Banded Longwing, Tropical Buckeye, Queen, Mimosa Skipper, Hanno Blue, a roosting
Josephus Owl-Butterfly, Whirlabout, Variable Cracker and some others, along with some
notable water birds (Rufescent Tiger-Heron and Purple Gallinule and a calling White-throated
Crake), dragonflies and grasshoppers! Jerry and Linda Harrison, friends and fellow butterfly
enthusiasts met us at the Ammo Ponds this morning and continued with us for the rest of the
day.
Marysas Hairstreak (left), male Mexican Sailor (right)
We had barely made it into the entrance of Pipeline, and the butterflies started showing up.
We parked and walked toward the entrance gate, where a Two-eyed Eighty-Eight was resting
on the gatehouse. Then, Joan spotted a large aqua-blue hairstreak in the grasses. It was
beautiful! Similar to the Sky-blue Hairstreak, this Marsyas Hairstreak was a great find! In fact,
the two species are so similar that it was only Barb’s photo of a partial upper side that allowed
us to distinguish and identify our butterfly by its more extensive dark edging around the
aquamarine blue color. It was very cooperative and allowed us to get a lot of great photos.
Nearby, a pair of Mexican Sailors whirled around, landing often and like the hairstreak,
cooperative for photos. Southern Sicklewing, Dina Yellow, Gray Theope and Emerald-patched
Cattleheart were also spotted here. While walking back to the “Tinamu,” Barb and Marc
spotted a Marcus Skipper (one of that are sometimes called the “fantastic-skippers”) and a
Yellow-rimmed Eighty-Eight. Everyone delighted in seeing the skipper, but unfortunately the
eighty-eight had already taken off. Back at the “Tinamu,” we had a snack and carried on down
Pipeline Road in search of more butterflies and wildlife.
Clusters of unique white flowers called “huesitos” or “little bones” were abundant and in full
bloom along Pipeline Road, giving off a fragrant scent, but no butterflies were visiting them.
We came to a sunny patch where a Common Spurwing was feeding on a bird dropping in the
middle of the road. Slightly further up, some more butterflies were moving around. A beautiful
Squared Bent-Skipper was flying close to the ground and some disturbed vegetation, landing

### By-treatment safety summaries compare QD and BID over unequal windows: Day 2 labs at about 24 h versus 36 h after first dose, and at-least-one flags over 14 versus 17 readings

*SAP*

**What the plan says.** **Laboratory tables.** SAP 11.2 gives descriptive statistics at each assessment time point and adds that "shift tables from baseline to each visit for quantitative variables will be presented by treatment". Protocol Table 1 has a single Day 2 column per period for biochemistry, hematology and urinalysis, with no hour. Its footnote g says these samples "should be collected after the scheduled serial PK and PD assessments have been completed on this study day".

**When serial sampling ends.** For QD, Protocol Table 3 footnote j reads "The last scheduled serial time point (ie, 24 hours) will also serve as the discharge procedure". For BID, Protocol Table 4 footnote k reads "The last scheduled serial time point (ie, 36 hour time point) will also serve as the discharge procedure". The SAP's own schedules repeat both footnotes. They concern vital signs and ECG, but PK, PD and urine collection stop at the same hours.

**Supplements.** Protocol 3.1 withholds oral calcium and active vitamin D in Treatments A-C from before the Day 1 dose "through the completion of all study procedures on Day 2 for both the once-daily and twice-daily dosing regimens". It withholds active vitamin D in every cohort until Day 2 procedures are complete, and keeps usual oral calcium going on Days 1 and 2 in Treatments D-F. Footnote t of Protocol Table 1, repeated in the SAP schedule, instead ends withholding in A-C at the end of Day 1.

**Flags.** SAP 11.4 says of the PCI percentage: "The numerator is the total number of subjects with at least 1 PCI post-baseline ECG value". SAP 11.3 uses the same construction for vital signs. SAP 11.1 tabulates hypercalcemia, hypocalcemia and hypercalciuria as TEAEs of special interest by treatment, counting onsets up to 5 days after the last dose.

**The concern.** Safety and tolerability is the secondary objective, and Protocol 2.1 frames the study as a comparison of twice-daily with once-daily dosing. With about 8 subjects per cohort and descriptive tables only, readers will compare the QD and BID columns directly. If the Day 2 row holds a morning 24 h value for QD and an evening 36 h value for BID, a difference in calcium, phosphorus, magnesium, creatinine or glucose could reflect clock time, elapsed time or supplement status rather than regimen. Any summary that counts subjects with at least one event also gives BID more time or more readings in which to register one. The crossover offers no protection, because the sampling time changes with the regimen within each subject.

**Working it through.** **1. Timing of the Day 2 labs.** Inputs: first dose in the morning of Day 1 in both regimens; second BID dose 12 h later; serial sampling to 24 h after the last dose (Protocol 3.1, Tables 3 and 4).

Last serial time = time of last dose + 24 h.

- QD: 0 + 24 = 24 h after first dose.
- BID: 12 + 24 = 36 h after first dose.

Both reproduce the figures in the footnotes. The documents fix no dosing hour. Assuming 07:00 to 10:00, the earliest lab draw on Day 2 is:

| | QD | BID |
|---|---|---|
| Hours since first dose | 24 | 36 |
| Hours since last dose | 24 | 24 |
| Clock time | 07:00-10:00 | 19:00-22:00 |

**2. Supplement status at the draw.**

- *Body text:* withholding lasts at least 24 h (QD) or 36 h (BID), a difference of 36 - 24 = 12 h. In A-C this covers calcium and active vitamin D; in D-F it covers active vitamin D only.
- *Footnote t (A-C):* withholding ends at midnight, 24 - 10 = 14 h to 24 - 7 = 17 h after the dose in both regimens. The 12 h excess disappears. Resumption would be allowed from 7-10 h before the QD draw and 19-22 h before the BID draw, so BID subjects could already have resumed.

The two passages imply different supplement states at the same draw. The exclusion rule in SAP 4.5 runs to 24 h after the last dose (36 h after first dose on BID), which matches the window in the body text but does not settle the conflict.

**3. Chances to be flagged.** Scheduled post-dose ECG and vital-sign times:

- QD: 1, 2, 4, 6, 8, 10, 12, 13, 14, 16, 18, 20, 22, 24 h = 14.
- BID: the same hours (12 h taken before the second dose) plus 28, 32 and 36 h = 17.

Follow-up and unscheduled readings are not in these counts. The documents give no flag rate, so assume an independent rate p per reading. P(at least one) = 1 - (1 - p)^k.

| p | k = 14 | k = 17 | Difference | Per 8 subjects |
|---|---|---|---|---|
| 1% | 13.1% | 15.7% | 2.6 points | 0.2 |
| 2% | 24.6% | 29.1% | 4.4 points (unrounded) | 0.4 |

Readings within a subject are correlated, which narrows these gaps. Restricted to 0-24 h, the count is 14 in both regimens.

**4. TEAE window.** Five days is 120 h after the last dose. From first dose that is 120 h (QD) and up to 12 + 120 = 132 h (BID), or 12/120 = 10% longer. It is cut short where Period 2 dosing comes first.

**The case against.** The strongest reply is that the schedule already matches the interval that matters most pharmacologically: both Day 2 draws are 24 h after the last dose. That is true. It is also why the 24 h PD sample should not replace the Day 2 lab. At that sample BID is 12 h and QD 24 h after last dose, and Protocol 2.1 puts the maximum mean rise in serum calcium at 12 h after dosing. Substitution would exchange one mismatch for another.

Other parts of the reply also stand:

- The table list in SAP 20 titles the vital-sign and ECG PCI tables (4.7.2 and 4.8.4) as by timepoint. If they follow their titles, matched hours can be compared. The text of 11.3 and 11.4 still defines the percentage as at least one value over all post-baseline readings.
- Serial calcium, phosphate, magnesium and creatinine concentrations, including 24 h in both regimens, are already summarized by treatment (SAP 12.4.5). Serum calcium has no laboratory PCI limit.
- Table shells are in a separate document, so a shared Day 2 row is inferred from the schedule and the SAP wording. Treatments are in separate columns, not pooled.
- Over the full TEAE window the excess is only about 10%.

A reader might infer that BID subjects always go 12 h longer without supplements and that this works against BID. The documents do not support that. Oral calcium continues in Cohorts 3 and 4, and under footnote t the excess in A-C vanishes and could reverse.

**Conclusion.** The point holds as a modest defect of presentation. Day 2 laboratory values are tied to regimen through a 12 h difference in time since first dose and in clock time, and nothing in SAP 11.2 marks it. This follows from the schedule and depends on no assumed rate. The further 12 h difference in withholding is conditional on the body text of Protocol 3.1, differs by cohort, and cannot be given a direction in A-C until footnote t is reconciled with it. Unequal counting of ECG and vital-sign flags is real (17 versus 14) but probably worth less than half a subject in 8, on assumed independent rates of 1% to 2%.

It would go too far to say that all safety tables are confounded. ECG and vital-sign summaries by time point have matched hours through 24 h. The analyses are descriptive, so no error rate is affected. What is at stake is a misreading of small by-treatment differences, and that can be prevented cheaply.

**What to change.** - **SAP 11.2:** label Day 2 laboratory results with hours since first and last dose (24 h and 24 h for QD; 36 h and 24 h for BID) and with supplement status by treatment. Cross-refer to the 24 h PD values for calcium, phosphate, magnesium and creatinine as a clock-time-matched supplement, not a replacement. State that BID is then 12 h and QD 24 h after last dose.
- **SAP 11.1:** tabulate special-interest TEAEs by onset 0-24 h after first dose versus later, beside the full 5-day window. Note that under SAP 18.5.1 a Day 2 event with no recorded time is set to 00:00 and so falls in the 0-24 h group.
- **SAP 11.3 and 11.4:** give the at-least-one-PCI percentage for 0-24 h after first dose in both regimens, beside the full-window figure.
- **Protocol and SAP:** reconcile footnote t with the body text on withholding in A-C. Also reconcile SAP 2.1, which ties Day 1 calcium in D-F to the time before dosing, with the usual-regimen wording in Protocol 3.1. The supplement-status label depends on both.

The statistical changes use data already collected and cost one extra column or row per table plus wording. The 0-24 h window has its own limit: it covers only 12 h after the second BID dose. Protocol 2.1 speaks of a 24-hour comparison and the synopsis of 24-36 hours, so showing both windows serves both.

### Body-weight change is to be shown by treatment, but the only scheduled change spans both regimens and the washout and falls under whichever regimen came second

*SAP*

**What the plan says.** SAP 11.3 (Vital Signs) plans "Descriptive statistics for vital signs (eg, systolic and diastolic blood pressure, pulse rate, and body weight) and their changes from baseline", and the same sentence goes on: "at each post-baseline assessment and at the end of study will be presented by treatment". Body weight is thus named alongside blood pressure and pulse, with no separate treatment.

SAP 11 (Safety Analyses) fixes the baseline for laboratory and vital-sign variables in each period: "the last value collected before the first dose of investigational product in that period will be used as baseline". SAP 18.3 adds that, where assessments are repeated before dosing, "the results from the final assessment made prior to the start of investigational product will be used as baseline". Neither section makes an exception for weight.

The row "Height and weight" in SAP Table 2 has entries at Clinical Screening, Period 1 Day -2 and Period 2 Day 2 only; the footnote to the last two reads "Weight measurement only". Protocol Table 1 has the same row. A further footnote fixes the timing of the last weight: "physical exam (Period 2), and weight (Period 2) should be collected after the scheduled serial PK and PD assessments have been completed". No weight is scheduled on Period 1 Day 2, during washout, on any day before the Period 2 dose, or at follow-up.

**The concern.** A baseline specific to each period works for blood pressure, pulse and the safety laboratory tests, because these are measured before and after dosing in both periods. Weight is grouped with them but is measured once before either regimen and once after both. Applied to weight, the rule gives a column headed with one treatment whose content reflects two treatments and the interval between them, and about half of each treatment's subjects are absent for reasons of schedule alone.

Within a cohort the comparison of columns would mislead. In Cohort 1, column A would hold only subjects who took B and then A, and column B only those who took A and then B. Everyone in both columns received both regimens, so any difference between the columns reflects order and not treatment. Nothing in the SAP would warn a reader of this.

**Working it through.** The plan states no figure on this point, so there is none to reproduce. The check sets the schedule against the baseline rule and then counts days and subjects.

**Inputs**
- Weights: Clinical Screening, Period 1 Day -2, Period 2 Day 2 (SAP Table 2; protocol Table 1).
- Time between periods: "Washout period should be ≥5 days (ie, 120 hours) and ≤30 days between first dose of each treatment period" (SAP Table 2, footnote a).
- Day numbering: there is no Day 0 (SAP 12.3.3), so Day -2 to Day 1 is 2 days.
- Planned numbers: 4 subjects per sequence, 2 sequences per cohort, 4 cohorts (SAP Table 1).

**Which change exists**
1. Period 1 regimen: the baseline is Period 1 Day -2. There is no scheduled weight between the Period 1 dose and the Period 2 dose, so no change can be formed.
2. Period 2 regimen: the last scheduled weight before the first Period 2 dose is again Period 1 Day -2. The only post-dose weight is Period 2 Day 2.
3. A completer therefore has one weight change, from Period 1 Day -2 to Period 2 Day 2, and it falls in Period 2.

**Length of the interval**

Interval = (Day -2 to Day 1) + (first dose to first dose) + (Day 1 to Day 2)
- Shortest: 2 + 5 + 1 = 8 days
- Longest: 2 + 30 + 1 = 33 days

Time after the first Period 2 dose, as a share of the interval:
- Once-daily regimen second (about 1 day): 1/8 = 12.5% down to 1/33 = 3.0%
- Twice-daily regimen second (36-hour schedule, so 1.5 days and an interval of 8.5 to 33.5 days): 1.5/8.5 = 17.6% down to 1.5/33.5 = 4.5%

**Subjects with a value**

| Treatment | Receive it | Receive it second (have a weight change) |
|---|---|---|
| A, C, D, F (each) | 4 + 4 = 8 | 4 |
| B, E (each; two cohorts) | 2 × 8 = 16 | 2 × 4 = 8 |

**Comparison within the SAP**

briefly but consistently enough to allow for photos. In the same spot, a Whitened Bluewing
landed on a fallen log, giving nice views.
By midday we arrived at our lunch spot and settled here for a little while. While Jenn and Tino
were setting up the picnic lunch, a Rusty Metalmark was flying around along the forest edge,
landing only briefly before popping up again. Lunch along Pipeline Road was relaxing and
enjoyable, and after a little rest (where Jenn spotted an odd “owl-fly” on a vine), we continued
on foot further down the road. The weather was beautiful – sunny and warm, we couldn’t have
asked for better conditions during the rainy season in Panama! Some dragonflies caught our
attention at the puddles along the road, and some enjoyed birds such as Purple-throated
Fruitcrows and Golden-collared Manakins. Butterfly highlights this afternoon were a couple
Almoda Skippers (lifers for Tino and Jenn), Lavinia Clearwing and Northern Ectima
(Crackerlet). We encountered a few interesting caterpillars, one resembling bird poop and
another with bright yellow spines that would no doubt give a nasty sting. As the activity started
to calm down we made our way back to the Tinamu and returned to the Canopy Tower,
reviewed the checklist for the day and retired to our rooms.
Almoda Skipper (left), Lavinia Clearwing (right)
Friday June 3, 2016
Metropolitan Natural Park and Old Gamboa Road
& Summit Ponds
The day started out beautiful, up on the
observation deck with the birds and the early
morning butterflies.
Two-toned Groundstreaks,
quite a few of them, sunned themselves in the
treetops and were seen well from the deck. At
breakfast, they really started to come out and we
saw some gorgeous Costa-spotted and Inca
metalmarks, with their intense bright color accents
of yellow, pink and blue on their contrasting dark
wings, Cramer’s (Canopy) Satyr and White-trailed
Skipper.
After breakfast we headed out to
Metropolitan Park in Panama City, a protected dry
forest that boasts much biodiversity including many
great butterflies. Unfortunately, the moment we
arrived it started to rain, and rain, and rain. Not
Costa-spotted Metalmark
often it rains during the morning in Panama,
especially in the Pacific lowlands, so this was a little unusual. But the rain was fresh and we
decided to go for a little walk up the hill toward the viewpoint in hopes that it would start to let
up. We reached the rancho at the half way point and stopped to wait out the rain some more.
But it didn’t let up. After a decent wait, we decided to head back to the Canopy Tower. The
rain continued through the morning.
After lunch the rain stopped, so we took advantage and headed out right away to Summit
Ponds and Old Gamboa Road, only 10 minutes from the Canopy Tower. The weather was
promising and the butterflies and birds seemed pleased to have a break in the rain. A
Gartered Trogon perched on the hydro wires above the road. We stopped at the ponds to
have a look, some of the local water birds, Lesser Kiskadee, Amazon Kingfisher, Green Heron
and Greater Ani were seen here. A Panna Skipper, a pretty spreadwing skipper with chocolate
brown color overall and subtle soft markings was spotted on a leaf near the water’s edge. On
Old Gamboa Road, we found Barnes’ Metalmark, Dusky-blue Groundstreak, Split-banded OwlButterfly, Thamyra Satyr, Plain Satyr, Banded Peacock and Eligius Flat. We walked down to